Warren Harding, a Republican, began his political career in 1898 by winning election to the Ohio senate, where he served until 1903. He was Ohio’s lieutenant governor from 1904 to 1906 but lost his bid for the governorship in 1910. Two years later, he stepped into the national spotlight at the Republican National Convention when he gave a speech nominating President William Taft (1857-1930) for a second term. In 1914, Harding was elected to the U.S. Senate, where he remained until his 1921 presidential inauguration. The congenial Harding had an undistinguished career in the Senate. While he supported high protective tariffs and opposed President Woodrow Wilson’s (1856-1924) plan for the League of Nations, Harding was generally a conciliator and took few strong stands on any issues.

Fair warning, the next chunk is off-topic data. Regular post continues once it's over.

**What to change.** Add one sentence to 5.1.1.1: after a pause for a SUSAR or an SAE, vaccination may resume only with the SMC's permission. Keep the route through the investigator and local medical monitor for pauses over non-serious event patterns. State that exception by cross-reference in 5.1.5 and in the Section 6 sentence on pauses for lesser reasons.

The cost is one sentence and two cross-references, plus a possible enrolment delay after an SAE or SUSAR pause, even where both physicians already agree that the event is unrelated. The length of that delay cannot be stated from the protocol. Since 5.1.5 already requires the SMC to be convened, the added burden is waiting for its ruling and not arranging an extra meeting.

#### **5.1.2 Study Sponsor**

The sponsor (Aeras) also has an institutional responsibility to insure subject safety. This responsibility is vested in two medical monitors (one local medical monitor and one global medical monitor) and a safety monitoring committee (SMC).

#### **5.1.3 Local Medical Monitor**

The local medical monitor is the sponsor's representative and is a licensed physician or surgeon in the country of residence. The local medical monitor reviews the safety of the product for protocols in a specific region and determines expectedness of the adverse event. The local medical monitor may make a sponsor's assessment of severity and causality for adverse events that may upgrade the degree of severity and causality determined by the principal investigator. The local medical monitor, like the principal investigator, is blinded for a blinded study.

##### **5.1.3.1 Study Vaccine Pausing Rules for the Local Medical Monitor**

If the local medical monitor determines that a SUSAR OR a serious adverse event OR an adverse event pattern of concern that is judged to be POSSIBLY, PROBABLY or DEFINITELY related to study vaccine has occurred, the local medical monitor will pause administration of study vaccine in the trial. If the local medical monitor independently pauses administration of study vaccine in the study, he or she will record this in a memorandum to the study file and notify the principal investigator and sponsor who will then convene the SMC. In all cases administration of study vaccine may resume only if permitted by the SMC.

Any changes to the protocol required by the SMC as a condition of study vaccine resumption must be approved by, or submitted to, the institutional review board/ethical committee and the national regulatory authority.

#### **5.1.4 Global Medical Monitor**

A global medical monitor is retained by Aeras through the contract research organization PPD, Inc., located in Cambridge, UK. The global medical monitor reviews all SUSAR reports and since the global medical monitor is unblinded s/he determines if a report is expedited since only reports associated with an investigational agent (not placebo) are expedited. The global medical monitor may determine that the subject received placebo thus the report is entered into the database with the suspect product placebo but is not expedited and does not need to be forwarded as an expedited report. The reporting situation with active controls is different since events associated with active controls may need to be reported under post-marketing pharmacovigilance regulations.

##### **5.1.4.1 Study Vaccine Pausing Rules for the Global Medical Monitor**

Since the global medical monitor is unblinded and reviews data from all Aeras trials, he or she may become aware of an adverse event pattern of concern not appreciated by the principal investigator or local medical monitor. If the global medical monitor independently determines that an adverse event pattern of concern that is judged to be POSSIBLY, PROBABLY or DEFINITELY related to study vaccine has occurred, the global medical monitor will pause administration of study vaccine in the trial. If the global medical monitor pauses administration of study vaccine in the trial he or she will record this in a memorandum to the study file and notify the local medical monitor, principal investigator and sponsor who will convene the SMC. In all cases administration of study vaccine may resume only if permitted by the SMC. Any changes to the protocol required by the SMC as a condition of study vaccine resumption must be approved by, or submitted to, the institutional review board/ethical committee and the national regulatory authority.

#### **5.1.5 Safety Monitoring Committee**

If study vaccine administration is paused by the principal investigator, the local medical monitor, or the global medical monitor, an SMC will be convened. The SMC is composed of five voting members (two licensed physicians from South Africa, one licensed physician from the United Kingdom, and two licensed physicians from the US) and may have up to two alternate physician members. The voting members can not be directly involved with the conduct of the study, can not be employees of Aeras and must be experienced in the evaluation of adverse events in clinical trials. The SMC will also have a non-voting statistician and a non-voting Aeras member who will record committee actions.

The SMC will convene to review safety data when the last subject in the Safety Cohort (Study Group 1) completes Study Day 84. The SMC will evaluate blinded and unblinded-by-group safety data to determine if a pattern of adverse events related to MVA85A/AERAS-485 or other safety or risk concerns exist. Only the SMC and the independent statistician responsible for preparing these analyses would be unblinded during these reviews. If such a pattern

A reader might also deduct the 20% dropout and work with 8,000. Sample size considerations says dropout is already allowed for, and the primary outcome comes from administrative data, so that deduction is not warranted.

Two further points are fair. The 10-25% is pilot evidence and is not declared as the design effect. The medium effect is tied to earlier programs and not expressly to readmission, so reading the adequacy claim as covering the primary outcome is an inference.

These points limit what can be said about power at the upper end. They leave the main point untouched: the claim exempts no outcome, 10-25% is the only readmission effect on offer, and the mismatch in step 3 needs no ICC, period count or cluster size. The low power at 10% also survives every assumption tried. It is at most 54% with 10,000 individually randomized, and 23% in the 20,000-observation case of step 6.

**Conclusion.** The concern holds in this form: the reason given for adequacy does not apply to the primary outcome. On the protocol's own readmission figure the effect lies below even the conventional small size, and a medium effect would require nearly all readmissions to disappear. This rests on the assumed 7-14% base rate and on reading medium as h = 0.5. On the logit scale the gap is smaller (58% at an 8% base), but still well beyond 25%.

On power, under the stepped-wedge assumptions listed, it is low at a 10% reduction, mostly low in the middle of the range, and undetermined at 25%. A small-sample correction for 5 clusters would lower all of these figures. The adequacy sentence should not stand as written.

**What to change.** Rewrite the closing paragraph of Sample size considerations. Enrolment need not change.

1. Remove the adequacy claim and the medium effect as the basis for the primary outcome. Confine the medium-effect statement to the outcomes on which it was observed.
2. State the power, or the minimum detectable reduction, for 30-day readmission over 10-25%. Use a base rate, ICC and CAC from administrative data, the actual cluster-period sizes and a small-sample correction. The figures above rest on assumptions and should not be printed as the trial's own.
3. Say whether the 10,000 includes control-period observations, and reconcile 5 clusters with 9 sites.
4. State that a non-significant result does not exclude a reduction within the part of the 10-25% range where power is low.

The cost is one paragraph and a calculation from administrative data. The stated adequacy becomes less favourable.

At the 1920 Republican National Convention, delegates deadlocked over their choice for a presidential nominee and eventually chose Harding as a compromise candidate. Calvin Coolidge, the governor of Massachusetts, was selected as his vice presidential running mate. The Democrats named James Cox (1870-1957), the governor of Ohio, as their presidential candidate; Franklin Roosevelt (1882-1945), the former assistant secretary of the Navy (and future 32nd U.S. president), was picked as his running mate.
In the aftermath of World War I and the social changes of the Progressive Era, the pro-business Harding advocated a “return to normalcy.” He conducted a front-porch campaign from his home in Marion, and thousands of people travelled there to hear him speak. (Due to the high volume of visitors, Harding’s front lawn had to be replaced with gravel).
In the general election, the Harding-Coolidge ticket defeated the Democrats in the largest landslide up to that time, capturing some 60 percent of the popular vote and an electoral margin of 404-127. It was the first presidential election in which women across the United States could vote, having gained the right with the ratification of the 19th Amendment in August 1920.